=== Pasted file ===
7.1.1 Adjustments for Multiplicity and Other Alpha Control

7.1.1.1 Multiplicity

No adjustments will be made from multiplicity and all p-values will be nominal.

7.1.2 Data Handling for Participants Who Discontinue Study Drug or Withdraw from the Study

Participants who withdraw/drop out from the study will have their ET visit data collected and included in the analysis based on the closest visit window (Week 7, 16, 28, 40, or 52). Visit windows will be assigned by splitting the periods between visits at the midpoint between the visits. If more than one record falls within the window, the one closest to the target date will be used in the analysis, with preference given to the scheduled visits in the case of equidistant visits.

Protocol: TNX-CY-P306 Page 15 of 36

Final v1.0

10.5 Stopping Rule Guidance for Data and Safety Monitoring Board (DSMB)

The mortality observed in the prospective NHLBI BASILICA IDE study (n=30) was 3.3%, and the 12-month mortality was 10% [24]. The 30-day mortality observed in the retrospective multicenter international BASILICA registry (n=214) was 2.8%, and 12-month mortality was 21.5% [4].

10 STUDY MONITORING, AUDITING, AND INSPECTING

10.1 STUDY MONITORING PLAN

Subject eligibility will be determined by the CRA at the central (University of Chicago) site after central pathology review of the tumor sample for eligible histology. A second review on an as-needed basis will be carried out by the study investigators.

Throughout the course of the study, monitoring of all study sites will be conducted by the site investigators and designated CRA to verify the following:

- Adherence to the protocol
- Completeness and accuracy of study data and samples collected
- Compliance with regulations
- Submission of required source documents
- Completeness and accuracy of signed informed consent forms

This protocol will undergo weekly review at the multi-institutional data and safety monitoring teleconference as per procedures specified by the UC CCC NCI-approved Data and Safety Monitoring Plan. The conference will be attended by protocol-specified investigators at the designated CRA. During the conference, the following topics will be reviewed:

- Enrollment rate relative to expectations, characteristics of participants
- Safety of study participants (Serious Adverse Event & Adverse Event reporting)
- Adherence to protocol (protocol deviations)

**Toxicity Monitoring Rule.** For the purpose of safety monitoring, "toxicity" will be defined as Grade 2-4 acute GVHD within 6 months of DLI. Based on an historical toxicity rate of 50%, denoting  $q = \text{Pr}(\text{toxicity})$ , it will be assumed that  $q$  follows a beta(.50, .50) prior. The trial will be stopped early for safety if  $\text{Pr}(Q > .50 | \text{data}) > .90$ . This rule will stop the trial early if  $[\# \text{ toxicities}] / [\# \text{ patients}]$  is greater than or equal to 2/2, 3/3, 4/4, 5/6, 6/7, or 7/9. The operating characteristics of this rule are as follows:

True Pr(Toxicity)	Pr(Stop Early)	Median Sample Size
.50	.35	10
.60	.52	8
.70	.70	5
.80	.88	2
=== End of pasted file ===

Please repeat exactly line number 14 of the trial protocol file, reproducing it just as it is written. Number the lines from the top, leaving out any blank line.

- Adherence to the protocol